Measuring Intangibles

Accounting was not set up to value intangibles. In addition, accounting values are only generally accepted changeable principles, not absolute truth. To measure intangibles, here are some things you should know:
Accounting is about tangible things that can be counted. It looks at the acquisition cost of the thing and applies a generally accepted methodology to forecast the future value of that thing. True future value is determined by the ultimate intangible, the marketplace. Future value is the result of the presumptions, beliefs and willingness of people to spend on a thing or a process.

Intangibles are about the results of processes. We rely on analytics to uncover relationships that may have value. In his book “Intangibles,” Baruch Lev states that “an intangible asset is a claim to future benefits that does not have a physical or financial embodiment.” Examples are brands, reputation and other forms of intellectual property. Add in the workforce’s knowledge and skills, although the organization does not legally own them. Analysis is the methodology wherein the elements of some tangible thing or things are pulled apart in hopes of finding a relationship.

The big mistake people make is trying to apply tangible measurement principles to intangibles. Early attempts to measure the intangible value of the workforce focused on treating people as things, but no one knows the economic value of a human being. Human value can appear via performance or productivity, however. It is relatively easy to measure physical output, but intellectual performance, leadership, engagement, employee development — these are more elusive challenges. Until human capital analytics emerged, few executives wanted to commit resources to measuring their human capital or its value.

The secret to measuring intangibles is to make them visible acts. Once something is visible, it can be measured. To measure the value of people is to turn their activity into tangible outcomes that can be assigned a value. This is relatively easy in a routine process such as assembly. However, complex concepts like professional performance or services need to be viewed as a collection of visible actions and the provable value of their corresponding results.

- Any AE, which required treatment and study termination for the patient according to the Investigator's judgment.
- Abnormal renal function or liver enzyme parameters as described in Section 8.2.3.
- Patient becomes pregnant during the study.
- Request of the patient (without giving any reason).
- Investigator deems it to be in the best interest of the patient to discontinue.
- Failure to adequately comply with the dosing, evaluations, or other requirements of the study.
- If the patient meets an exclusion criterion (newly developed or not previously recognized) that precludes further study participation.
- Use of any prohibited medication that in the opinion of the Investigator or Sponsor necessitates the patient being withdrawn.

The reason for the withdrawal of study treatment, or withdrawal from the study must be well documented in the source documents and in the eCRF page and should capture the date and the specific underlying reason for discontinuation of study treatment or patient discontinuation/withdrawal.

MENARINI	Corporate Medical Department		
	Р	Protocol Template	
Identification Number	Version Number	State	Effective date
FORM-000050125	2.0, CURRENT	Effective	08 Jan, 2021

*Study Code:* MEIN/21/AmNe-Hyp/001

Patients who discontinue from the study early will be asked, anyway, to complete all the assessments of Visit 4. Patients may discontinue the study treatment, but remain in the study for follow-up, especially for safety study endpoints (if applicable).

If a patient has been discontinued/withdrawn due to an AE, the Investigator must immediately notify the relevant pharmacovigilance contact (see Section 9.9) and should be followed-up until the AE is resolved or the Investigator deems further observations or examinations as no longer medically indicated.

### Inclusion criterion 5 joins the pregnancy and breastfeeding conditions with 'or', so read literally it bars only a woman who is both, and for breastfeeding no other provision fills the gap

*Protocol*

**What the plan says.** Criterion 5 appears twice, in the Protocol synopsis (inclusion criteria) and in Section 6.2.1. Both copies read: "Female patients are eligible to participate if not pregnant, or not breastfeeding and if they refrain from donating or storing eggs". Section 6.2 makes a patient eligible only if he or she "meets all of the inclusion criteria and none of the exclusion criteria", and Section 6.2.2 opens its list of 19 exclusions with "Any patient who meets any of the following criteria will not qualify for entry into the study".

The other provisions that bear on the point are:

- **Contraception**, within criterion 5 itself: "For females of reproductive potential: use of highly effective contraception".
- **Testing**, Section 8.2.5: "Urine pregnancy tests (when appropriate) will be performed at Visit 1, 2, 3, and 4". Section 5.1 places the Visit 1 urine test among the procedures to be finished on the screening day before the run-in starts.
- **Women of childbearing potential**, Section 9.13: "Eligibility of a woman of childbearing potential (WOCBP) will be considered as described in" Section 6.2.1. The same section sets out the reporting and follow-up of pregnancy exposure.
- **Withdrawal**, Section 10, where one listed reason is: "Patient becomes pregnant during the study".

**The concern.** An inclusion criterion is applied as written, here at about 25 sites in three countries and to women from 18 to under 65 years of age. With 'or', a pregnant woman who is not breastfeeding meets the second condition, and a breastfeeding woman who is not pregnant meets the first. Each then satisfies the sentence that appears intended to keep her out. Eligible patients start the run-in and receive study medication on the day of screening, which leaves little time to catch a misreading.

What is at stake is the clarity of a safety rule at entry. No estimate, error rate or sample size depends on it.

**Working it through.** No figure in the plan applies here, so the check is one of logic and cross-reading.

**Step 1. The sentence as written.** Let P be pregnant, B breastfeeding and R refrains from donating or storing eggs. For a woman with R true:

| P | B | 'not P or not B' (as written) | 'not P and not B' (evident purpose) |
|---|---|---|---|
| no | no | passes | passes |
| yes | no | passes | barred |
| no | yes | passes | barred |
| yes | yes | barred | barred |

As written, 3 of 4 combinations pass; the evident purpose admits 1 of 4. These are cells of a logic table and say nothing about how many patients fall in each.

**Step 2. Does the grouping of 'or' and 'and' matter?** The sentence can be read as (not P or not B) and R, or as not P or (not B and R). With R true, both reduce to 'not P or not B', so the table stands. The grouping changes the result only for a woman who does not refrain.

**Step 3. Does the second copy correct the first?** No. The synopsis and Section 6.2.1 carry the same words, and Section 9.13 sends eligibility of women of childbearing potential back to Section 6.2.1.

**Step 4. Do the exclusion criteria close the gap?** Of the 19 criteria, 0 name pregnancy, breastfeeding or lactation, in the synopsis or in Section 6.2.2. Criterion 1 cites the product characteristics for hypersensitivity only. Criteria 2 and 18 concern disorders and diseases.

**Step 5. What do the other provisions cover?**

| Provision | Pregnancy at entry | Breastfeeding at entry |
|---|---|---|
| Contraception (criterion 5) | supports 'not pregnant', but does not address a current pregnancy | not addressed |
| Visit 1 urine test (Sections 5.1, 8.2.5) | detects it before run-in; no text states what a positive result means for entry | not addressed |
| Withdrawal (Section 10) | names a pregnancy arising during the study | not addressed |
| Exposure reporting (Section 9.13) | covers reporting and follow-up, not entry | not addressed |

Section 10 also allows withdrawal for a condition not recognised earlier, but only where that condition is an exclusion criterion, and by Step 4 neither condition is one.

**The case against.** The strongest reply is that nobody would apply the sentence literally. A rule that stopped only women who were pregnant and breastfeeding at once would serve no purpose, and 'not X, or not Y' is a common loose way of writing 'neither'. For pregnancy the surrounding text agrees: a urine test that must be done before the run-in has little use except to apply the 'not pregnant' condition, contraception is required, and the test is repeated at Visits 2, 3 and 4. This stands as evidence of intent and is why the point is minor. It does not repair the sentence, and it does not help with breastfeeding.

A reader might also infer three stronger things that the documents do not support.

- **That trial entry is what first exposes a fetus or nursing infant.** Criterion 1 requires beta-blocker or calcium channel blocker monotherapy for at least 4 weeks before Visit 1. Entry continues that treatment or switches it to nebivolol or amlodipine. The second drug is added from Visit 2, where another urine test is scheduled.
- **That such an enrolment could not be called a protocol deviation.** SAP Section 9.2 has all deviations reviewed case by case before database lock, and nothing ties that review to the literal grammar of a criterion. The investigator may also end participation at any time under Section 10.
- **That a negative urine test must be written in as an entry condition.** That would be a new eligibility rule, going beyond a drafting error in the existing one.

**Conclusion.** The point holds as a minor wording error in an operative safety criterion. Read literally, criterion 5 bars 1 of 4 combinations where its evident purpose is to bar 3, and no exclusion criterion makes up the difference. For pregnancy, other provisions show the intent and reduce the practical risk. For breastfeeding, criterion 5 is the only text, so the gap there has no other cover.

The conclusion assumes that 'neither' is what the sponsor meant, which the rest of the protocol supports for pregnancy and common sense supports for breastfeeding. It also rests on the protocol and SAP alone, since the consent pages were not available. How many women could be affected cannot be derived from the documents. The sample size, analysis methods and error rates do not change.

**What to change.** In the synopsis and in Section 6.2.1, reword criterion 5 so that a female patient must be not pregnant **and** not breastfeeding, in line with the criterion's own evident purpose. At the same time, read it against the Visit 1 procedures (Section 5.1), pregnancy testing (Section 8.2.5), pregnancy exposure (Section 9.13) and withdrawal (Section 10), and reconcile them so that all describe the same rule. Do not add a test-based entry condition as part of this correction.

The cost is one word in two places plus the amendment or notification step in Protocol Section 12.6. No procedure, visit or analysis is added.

In leadership, for example, you express what you believe are the observable actions of a competent leader. These are the activities that appear on performance review forms and in assessment surveys.

Through observation of outcomes — employee responses and performance — management can calculate monetary values. Leadership is evaluated through the reactions of those being led. Analytics reveals the correlations or causes.This methodology can be applied to employee engagement: What do you see people doing differently when highly engaged, and what is the value of that? I knew a CEO who believed that for every five points that engagement scores rose, it led to an increase of $1 billion in revenue.

If you can only measure one value, select mission-critical turnover, or MCT. Sustainable success depends on retaining and developing the people occupying a limited number of positions. Every executive can tell you the small number of people who drive organizational performance. They include some managers, professional and technical experts, and even someone like the CEO’s secretary who knows how to get things done across the company. A relative value can be assigned to each position. As MCT is monitored, management can see which way the MCT index is moving and look for any corresponding changes in performance. Performance can be revenue, time to market, product quality or customer retention.

This is not a doctoral dissertation. There are many excuses for not measuring. What it comes down to is simply this: If value measurement of the organization’s only active asset — people — is important, then the analytic model I’ve outlined can be adapted to any entity. It is not perfect, but then neither is accounting, and we have been relying on it for more than 500 years.